To assess whether the enhanced tyrosine kinase activity conferred by the D816V mutation is responsible for the observed effects on chemotaxis, we compared the effect of tyrosine kinase inhibition on cell migration in both D816V and wild-type Kit transfectants (Figure3). Although both transfectants were partially inhibited by the tyrosine kinase inhibitors Genistein and Tyrphostin AG1296, suggesting that both the wild-type and mutant transfectant use the same signal transduction pathway, the D816V transfectants were more sensitive to the inhibitory effect. This is consistent with evidence from murine studies that activating Kit mutations similarly enhance tyrosine kinase signaling.23-25 Previous work from our laboratory has similarly demonstrated that CD34+ mast cell precursors from patients with mastocytosis are hypersensitive to SCF, in that CD34+ precursors from patients with mastocytosis (when cultured in SCF) give rise to more mast cells per CD34+ cell plated than when CD34+precursors are obtained from normal donors.26
To extend the observation of enhanced cell migration to SCF by the D816V transfectants to patients with mastocytosis, chemotaxis was performed on CD34+CD117+ cells enriched from the peripheral blood of these patients. Although the mutated cultured CD34+CD117+ cells were minimally detected (< 10%) in the starting population, between 40% and 80% of the migrated cells carried the mutation at both 3 and 6 hours following cell migration to SCF (Figure 4). Moreover, mutated cells were not detected in the upper chamber following chemotaxis (data not shown). These results demonstrate preferential migration of CD34+CD117+ mast cell precursors bearing the activating Kit mutation D816V to SCF and support our findings in transfected cells. Furthermore, the short time frame in which these experiments were performed (3-6 hours) precludes local proliferation as a plausible explanation for the increased numbers of CD34+CD117+ mast cell precursors found in the bottom wells of the chemotaxis chamber.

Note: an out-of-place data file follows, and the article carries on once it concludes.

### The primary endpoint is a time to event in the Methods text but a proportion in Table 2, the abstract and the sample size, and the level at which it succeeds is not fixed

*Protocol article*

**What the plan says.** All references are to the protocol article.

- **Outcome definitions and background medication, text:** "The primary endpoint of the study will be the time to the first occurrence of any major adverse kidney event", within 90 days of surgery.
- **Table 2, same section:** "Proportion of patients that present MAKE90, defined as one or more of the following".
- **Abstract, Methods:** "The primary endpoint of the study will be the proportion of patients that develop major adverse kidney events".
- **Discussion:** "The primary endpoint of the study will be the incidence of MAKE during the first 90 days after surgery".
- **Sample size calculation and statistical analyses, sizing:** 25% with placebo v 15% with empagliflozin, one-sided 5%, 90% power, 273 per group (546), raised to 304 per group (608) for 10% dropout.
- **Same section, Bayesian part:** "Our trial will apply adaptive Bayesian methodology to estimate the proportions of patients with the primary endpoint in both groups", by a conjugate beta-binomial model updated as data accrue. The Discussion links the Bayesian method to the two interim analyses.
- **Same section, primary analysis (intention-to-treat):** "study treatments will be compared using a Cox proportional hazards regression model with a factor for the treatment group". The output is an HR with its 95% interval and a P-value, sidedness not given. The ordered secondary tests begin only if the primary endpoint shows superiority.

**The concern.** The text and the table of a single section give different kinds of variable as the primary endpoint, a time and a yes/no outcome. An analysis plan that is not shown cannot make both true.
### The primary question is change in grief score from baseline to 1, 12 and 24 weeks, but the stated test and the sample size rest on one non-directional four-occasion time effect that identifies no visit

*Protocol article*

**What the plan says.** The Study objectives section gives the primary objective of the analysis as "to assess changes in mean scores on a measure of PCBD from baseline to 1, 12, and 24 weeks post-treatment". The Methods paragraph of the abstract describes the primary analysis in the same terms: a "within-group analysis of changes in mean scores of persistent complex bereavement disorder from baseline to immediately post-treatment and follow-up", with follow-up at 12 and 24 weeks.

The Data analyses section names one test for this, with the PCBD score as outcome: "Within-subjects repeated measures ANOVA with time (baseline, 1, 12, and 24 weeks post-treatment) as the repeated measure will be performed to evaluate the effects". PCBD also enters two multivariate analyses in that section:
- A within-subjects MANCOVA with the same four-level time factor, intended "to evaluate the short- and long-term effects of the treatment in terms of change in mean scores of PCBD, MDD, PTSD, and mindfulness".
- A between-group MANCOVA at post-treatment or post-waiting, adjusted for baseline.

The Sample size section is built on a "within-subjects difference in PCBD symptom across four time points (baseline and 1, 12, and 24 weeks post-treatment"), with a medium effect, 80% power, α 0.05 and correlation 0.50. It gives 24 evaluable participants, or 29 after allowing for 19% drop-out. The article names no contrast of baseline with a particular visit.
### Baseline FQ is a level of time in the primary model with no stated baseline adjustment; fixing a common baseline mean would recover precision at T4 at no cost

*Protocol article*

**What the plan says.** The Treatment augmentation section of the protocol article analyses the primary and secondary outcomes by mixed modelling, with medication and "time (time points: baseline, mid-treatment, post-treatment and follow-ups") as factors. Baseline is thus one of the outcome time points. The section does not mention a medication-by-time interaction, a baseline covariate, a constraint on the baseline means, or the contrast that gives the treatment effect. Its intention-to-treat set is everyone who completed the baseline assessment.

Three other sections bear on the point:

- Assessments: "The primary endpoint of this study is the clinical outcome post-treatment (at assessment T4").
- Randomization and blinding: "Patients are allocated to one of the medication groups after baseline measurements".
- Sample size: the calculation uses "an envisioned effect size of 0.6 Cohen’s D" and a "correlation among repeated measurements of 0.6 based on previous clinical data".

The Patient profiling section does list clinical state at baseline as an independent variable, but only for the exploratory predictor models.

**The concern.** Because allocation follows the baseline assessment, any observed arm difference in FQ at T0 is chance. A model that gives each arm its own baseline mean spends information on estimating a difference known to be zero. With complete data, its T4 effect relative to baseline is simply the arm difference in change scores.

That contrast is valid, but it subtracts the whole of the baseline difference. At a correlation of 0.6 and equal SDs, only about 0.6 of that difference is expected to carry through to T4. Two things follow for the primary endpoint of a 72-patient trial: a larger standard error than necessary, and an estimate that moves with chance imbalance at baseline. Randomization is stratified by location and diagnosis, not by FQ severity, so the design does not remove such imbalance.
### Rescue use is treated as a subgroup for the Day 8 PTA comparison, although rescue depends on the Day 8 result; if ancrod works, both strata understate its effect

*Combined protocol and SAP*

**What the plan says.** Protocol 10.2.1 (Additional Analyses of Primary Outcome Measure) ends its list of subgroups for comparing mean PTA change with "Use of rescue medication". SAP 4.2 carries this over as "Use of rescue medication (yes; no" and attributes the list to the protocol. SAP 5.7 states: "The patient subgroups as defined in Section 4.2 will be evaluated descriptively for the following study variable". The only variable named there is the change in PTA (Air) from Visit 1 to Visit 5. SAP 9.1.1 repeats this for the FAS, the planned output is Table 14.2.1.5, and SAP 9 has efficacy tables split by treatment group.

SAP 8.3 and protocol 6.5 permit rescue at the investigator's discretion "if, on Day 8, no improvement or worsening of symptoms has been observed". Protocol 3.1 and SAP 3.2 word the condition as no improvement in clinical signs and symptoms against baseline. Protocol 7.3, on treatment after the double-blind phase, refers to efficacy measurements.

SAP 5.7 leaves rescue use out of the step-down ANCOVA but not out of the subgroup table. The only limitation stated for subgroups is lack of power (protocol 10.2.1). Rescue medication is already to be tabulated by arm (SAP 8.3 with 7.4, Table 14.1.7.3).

In view of these data, we speculate that in patients with mastocytosis, CD34+CD117+ mast cell precursor cells bearing the D816V mutation preferentially migrate to SCF produced by stroma cells, endothelial cells, fibroblasts, and keratinocytes found in tissues such as the skin. Differentiation of the mutant CD34+CD117+ progenitor cells into mature mast cells then occurs as a result of the microenvironment. Thus, enhanced cell migration in addition to aberrant proliferation, the other known effect of the D816V mutation, may contribute to the extensive mast cell hyperplasia observed in these tissues.
In conclusion, our studies demonstrate enhanced migration of cells bearing the activating Kit mutation D816V both in a transfected cell model and in human hematopoietic mast cell progenitor cells isolated from patients with mastocytosis. These findings offer a plausible mechanism in addition to aberrant proliferation for excessive mast cell numbers at tissue sites that produce SCF.
Marcia L. Taylor, Laboratory of Allergic Diseases, NIAID, NIH, Bldg 10, Rm 11C207, 10 Center Dr, MSC1881, Bethesda, MD 20892-1881; e-mail:.
Supported by Fogarty Fellowship, National Institutes of Health, and the Swedish Cancer Society. M.S. and G.N. are supported by the Swedish Cancer Society.
The publication costs of this article were defrayed in part by page charge payment. Therefore, and solely to indicate this fact, this article is hereby marked “advertisement” in accordance with 18 U.S.C. section 1734.
- Submitted February 8, 2001.
- Accepted April 16, 2001.
- Copyright © 2001 The American Society of Hematology